The Kid review by Mark McPherson - Cinema Paradiso
There’s an old-fashioned sensation to The Kid, a Western biopic that takes aim at the life of outlaw Billy The Kid. The look is great, feeling dirty and gritty for an era of outlaws on the dusty plains. The cast is astounding, including the likes of Ethan Hawke and Chris Pratt in unlikely roles. Even the shots are beautiful, making great use of the framing and showcasing an old west town. And, yet, there’s something missing here. An extra kick to make this Western shine past it predecessors. Rather than find a new route, director Vincent D’Onofrio merely straps on a worn saddle and takes a stroll down the same old trail.
This isn’t to say the film doesn’t have its own intensity, considering how solidly it weaves its old west drama. We meet a childhood pair of Rio Cutler (Jake Schur) and Sara (Leila George) facing a horrible situation with their parents. Dad has gone mad and murdered their mother, leading to Rio retaliating and killing his father. This angers his uncle Grant Cutler (Chris Pratt), who proceeds to hunt Rio and his sister down.
Rio feels like he’s on his own until he befriends Billy the Kid (Dane DeHaan). They hit it off well considering their common ground of having killed their fathers. Billy also has a pursuer in the form of Sheriff Pat Garrett (Ethan Hawke), a rather formidable foe considering it doesn’t take long for him to capture Billy. Whether he can keep Billy held captive is another story.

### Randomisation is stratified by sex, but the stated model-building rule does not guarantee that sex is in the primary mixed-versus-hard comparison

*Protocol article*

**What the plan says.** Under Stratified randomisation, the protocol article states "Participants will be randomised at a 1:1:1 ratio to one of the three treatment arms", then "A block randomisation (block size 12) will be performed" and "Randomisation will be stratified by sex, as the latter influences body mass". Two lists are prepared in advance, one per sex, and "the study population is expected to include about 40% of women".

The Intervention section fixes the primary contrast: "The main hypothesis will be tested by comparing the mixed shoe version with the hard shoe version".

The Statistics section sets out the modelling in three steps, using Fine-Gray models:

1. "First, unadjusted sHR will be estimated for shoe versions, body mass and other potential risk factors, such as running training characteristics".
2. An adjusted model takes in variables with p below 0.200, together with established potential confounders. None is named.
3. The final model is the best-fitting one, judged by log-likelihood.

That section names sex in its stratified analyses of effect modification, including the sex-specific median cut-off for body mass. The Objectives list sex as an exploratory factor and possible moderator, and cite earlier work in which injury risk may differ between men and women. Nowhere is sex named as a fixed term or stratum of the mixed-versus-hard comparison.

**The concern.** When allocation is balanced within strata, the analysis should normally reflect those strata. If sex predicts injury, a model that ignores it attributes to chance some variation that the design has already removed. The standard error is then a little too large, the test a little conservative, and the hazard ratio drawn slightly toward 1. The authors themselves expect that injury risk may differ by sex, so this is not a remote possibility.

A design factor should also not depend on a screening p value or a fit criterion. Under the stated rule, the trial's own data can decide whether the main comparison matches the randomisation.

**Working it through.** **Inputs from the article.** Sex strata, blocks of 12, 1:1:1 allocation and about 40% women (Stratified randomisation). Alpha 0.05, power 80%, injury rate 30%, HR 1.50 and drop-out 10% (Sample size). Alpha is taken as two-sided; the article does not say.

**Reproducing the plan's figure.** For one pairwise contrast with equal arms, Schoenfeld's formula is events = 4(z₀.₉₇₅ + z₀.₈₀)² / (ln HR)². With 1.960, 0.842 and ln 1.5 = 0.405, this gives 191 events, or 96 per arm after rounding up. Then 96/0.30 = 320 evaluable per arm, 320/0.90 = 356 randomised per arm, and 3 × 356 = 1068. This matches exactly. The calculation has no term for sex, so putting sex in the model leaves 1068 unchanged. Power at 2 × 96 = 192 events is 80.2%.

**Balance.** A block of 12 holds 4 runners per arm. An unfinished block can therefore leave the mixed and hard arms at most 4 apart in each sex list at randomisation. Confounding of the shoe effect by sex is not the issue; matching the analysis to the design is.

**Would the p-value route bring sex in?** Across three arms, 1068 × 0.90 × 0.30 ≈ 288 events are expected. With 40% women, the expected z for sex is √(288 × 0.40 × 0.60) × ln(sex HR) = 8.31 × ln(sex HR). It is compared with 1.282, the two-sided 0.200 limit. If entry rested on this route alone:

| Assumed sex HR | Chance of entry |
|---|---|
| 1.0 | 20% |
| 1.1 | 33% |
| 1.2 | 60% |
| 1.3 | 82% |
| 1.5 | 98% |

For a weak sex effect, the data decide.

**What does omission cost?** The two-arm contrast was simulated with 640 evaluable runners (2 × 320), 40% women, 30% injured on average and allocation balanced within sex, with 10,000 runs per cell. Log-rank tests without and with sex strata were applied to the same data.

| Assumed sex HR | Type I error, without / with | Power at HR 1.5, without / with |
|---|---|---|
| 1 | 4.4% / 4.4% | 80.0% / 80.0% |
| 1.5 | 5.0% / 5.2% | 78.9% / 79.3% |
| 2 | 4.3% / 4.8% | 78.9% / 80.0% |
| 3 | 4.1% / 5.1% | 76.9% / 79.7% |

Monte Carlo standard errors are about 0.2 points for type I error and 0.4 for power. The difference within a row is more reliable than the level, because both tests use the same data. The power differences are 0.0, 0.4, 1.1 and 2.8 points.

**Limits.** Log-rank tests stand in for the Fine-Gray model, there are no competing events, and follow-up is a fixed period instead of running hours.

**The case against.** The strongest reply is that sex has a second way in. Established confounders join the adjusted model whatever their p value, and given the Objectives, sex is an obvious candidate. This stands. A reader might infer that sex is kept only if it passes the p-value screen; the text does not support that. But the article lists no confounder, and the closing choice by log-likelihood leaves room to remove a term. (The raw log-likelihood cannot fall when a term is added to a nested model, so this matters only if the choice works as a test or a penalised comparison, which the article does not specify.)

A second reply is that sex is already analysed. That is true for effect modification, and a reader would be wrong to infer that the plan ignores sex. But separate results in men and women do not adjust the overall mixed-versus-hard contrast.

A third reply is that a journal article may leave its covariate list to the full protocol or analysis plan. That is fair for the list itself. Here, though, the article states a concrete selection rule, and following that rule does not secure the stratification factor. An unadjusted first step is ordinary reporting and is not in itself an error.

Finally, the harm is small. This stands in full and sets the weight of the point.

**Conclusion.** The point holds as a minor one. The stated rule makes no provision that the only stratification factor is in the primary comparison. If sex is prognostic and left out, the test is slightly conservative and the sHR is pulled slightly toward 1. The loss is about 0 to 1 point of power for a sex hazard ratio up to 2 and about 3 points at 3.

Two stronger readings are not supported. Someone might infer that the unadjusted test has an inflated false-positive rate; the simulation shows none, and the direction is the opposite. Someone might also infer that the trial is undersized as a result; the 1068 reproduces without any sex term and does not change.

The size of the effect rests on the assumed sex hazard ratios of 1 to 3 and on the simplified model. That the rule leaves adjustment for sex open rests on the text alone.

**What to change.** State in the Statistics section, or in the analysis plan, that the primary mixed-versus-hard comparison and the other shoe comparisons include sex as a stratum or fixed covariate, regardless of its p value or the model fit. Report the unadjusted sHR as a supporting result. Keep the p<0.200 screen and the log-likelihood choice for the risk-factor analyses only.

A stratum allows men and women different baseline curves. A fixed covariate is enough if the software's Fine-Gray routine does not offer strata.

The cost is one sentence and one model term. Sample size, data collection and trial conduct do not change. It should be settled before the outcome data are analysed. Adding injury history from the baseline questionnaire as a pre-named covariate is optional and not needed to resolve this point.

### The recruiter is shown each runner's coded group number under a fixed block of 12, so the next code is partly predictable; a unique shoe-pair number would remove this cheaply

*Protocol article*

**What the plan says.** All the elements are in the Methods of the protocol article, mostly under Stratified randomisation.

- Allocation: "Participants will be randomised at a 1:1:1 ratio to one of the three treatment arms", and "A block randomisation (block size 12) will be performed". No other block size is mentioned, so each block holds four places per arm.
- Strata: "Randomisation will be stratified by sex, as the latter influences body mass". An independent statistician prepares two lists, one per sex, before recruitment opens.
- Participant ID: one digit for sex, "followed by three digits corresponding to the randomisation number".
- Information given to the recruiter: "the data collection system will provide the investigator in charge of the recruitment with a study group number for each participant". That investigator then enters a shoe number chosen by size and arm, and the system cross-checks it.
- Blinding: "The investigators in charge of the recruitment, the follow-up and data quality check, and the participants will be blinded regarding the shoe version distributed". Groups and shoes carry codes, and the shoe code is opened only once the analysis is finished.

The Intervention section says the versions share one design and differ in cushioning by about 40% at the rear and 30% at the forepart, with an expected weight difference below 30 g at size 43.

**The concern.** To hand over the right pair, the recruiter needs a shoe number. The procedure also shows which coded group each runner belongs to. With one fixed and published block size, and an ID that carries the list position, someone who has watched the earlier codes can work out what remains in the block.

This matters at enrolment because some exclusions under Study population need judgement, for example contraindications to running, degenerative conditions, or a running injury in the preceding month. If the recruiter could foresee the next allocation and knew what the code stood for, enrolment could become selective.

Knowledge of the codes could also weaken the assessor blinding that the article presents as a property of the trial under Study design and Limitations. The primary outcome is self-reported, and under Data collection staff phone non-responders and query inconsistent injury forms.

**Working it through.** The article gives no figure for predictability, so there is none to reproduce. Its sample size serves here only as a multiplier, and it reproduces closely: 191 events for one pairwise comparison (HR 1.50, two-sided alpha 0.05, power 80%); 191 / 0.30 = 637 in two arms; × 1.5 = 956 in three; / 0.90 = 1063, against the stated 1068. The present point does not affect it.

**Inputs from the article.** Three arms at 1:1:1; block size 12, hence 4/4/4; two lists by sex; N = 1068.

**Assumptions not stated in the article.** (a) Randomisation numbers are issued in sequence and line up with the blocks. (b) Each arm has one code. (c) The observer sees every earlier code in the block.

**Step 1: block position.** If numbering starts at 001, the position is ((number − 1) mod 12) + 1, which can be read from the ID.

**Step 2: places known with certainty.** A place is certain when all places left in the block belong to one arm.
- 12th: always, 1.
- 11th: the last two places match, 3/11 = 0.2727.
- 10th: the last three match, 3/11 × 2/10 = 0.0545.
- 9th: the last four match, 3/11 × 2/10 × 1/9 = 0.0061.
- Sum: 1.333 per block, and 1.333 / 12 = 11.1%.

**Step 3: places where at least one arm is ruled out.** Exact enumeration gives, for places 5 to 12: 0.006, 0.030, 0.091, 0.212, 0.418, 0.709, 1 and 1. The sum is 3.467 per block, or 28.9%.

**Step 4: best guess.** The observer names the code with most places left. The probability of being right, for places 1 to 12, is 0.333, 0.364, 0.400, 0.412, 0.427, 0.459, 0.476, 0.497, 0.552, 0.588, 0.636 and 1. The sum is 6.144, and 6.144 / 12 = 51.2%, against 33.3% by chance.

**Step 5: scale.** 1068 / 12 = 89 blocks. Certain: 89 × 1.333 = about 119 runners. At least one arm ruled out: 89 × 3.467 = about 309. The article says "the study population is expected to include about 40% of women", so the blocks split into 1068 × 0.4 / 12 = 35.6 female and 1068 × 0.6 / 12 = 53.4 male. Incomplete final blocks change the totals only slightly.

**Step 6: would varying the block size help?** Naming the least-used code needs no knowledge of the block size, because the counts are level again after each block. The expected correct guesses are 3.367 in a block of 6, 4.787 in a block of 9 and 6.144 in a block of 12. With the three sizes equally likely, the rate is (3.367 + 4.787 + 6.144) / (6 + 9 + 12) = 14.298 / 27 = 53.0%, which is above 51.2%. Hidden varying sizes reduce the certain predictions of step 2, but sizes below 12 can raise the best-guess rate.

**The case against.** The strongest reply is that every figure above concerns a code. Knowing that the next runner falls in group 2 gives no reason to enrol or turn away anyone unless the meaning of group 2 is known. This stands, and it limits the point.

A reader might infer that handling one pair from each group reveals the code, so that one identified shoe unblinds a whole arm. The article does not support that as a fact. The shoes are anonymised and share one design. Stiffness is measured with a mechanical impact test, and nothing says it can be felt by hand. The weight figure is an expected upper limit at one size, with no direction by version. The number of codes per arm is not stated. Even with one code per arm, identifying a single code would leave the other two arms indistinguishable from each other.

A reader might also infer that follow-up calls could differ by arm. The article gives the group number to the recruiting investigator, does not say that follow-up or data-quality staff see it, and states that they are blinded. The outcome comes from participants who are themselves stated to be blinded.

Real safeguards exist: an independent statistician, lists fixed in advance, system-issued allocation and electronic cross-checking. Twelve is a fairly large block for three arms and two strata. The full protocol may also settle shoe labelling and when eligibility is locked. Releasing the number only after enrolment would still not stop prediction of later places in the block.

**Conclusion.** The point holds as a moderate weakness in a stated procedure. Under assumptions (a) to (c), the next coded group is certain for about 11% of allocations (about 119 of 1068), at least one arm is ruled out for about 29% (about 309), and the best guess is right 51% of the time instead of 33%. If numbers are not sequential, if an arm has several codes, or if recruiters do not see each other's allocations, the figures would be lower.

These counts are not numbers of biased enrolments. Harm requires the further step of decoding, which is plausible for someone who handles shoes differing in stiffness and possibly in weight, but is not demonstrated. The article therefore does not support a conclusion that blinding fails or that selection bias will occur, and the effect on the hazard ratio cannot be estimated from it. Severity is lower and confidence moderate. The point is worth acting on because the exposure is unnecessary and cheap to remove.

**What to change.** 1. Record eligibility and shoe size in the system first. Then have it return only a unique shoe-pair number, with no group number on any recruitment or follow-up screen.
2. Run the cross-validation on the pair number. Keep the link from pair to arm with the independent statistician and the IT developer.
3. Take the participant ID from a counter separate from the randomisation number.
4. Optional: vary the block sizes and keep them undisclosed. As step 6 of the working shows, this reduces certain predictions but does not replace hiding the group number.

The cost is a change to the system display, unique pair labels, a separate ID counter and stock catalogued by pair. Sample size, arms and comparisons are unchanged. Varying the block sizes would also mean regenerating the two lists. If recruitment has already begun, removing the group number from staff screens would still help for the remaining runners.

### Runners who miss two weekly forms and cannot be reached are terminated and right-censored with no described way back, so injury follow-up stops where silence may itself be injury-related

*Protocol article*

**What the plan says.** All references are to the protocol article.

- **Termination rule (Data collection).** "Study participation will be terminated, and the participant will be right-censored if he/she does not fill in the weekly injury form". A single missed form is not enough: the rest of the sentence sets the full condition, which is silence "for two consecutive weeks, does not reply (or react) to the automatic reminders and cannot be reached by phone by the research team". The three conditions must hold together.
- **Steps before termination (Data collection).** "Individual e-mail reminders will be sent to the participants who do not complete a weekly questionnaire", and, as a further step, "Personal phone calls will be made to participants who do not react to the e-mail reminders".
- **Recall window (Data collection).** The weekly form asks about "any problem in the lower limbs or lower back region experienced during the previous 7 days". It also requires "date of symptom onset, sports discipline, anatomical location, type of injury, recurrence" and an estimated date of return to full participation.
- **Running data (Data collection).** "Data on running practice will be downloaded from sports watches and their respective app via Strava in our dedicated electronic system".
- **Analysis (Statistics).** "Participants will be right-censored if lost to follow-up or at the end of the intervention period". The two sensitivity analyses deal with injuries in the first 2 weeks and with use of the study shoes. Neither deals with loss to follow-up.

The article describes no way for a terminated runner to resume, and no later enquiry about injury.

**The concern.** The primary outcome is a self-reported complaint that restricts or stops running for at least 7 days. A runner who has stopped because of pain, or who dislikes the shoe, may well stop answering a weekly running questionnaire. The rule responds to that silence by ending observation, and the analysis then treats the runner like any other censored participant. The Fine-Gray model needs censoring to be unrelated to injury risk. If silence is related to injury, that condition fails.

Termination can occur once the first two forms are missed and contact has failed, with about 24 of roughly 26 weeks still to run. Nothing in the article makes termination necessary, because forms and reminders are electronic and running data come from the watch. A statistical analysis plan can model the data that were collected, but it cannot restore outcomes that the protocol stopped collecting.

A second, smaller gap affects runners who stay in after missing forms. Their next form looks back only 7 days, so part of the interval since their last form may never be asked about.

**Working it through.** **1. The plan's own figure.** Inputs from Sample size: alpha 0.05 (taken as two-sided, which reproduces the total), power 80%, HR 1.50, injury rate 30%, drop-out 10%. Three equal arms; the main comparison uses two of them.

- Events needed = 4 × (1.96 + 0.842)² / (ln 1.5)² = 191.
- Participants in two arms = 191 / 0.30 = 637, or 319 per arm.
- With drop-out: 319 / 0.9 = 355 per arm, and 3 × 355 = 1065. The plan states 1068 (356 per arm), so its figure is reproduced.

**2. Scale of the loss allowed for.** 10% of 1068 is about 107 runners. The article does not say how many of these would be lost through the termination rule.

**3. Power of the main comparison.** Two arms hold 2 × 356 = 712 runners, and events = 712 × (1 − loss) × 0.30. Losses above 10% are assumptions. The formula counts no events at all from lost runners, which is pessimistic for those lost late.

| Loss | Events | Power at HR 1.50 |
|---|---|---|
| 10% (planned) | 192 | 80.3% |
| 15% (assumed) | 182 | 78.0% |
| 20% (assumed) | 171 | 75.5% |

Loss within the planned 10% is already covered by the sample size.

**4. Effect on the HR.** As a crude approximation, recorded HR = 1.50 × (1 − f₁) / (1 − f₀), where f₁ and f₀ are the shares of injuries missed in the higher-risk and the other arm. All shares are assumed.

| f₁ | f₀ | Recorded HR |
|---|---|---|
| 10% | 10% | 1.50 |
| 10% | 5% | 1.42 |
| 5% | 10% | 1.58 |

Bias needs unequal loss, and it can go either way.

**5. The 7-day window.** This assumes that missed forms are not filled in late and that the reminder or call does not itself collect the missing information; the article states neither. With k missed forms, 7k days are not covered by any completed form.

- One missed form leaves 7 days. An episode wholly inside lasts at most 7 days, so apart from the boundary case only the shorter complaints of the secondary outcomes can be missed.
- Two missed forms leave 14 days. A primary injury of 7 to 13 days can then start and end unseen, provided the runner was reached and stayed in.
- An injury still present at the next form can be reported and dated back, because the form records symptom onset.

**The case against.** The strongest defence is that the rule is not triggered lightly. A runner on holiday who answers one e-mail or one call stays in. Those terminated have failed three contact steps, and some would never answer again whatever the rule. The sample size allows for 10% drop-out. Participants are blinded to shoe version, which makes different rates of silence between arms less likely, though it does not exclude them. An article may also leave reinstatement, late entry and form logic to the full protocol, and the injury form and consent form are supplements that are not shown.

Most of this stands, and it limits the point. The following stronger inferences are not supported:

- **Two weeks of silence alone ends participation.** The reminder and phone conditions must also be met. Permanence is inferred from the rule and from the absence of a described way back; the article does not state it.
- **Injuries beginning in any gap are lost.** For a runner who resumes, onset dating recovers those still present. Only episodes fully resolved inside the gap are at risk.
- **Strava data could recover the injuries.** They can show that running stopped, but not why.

None of this is all that bad but this kind of film doesn’t leave much room for a greater exploration of Billy or the old west. There’s contentment for the film to mosey along in familiar stride as it whips up tense moments of shouting and showdowns. We’ve seen scenes like this before and while they’re never all that boring or dull, they don’t exactly say anything new. I enjoyed watching Hawke take charge as a wise Sheriff, a conflicted look in his eyes as he struggles to maintain order when he can feel it slipping. DeHaan has his charms as well as the criminal so cocky he can make pleas not to tell the Sheriff he has escaped and then become mildly annoyed that he has to shoot someone.
But the film never asks tougher questions about Billy or the Sheriff. There’s no time for contemplation about law and order when we’re locked in duels of gunslinging and hostages situations. It’s for this reason why these characters are simplified as it seems they have more to say with their actions than their words. This is what it comes off as when their dialogue feels more like dusted off cliches from older Western pictures.
The enjoyment of The Kid depends mostly on how much one longs for the simpler Westerns before they came all revisionist and neo. And the film certainly gets the job done, where you could easily place such a film within the 1960s. But as a film of the 2010s, it feels like there should be more to this picture than its mere throwback to Western theatrics and melodramatic lamentations of men grappling with justice.